The Korean War analysts believed that the U.S and Japan economies received a major face-lifting as a result of the war. They extended their political borders which in turn created a favorable economic environment for their growth (Tarling 108). The superpowers also got the opportunity to expand their military expeditions which were coupled with the advent of the cold war. In addition, after the failure of the League of Nations, there was a necessity to form a more formidable organization that would prevent the outbreak of another war. The United Nations organization was formed later in 1945 with a broad objective of seeking a peaceful resolution to conflicts. With U.S having major control in U.N, the Korean War was inevitable.

The boundaries between north and southern Korea were heightened during and even after the war. There came the urgency for clear demarcation as the wrangling superpowers sought to stamp their authority by fighting the proxy war.

The social outfit in which South Korea became a republic while the north remained under communism is a source of conflict until today.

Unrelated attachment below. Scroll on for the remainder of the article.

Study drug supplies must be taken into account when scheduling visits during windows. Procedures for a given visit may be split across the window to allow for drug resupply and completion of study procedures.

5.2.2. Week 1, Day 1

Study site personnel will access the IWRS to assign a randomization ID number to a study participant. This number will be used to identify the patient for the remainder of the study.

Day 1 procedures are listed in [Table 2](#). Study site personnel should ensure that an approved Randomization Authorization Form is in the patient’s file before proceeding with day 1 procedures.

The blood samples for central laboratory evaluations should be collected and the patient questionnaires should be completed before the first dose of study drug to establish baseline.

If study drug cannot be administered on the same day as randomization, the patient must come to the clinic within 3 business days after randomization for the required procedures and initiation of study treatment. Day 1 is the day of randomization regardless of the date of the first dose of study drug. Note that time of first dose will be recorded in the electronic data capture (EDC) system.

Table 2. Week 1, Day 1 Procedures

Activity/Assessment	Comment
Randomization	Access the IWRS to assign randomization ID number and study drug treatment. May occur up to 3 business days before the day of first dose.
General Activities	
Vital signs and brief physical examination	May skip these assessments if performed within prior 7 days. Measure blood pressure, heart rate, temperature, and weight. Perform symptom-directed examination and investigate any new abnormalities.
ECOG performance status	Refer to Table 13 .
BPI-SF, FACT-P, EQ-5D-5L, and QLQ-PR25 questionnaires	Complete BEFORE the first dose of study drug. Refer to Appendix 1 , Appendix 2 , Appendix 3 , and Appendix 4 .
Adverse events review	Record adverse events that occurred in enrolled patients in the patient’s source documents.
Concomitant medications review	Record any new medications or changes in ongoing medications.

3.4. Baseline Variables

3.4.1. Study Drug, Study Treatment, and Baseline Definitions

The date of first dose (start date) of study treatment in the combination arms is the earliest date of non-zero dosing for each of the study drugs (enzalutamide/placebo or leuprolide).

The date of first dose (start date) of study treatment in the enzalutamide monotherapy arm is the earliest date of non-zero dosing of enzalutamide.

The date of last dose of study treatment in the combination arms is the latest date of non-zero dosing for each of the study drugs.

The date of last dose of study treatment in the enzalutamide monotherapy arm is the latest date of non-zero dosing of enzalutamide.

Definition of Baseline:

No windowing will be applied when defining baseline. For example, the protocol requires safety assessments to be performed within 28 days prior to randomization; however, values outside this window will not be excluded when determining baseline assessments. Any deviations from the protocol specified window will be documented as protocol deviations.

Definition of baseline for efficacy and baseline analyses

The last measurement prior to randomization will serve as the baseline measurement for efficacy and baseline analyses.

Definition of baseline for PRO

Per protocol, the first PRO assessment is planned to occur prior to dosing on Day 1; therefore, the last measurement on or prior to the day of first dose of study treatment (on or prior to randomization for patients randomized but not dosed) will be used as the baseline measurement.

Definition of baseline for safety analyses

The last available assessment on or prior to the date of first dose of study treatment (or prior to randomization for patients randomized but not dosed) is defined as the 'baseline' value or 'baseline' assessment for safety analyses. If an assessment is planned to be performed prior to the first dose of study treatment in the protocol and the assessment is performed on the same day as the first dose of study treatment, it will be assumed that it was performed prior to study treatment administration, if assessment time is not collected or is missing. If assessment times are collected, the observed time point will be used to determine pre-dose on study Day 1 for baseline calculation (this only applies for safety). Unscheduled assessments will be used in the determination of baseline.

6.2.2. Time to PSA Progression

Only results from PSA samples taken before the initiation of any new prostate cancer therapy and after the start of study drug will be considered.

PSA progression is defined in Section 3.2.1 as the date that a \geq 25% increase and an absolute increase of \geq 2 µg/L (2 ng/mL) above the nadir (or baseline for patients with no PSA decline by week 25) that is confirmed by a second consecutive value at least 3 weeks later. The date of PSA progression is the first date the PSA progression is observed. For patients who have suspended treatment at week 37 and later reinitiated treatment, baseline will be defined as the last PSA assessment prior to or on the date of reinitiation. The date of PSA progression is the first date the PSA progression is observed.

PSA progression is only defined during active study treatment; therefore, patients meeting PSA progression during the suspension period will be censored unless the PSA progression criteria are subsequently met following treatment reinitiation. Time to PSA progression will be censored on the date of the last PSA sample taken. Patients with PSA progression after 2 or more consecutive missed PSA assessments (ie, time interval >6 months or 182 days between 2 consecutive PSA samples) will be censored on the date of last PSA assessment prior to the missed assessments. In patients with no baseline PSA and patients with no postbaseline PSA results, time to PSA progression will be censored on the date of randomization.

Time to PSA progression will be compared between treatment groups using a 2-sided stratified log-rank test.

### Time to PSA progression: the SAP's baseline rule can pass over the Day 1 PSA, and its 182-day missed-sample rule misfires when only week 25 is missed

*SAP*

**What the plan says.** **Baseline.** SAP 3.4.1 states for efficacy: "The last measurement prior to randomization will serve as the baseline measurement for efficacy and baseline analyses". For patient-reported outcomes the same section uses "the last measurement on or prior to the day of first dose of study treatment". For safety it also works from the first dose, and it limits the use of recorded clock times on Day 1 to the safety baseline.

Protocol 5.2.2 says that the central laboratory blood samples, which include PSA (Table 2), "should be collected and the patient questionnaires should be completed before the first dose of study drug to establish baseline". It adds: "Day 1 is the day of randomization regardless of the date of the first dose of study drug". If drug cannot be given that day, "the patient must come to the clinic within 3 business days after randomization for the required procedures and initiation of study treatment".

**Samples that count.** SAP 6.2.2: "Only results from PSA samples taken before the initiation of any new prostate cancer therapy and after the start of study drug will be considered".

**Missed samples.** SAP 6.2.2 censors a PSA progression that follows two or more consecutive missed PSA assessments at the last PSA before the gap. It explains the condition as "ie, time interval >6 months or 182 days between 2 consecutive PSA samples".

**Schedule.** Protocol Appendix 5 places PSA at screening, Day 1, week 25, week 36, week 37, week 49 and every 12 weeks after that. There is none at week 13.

The Korean War which was fought from 1950 to 1953 between the rivaling north and the south left indelible impacts not just on Koreans themselves but also on the world at large. Millions of lives were lost in the war alongside the destruction of property. Industrial plants stagnated and political turmoil was rife. The main players in the war were the main superpowers who were attempting to extend their influence. The war later became the genesis of the Cold War which torn apart the main superpowers in terms of ideological differences and technological advancement.

Works cited

Brune, H. Lester. (ed.) The Korean War: handbook of the literature and research. Westport: Greenwood Press.1996. Print

Kaufman, I. Burton. The Korean conflict. Westport: Greenwood Press.1999. Print

Malkasian, Carter. The Korean War, 1950-1953. Great Britain: Osprey Publishing Ltd. 2001. Print

Stueck, W. William. Rethinking the Korean War: a new diplomatic and strategic history. New Jersey: Princeton University Press. 2002. Print

Tarling, Nicholas. Britain, Southeast Asia & the impact of the Korean War. Singapore University Press. 2005. Print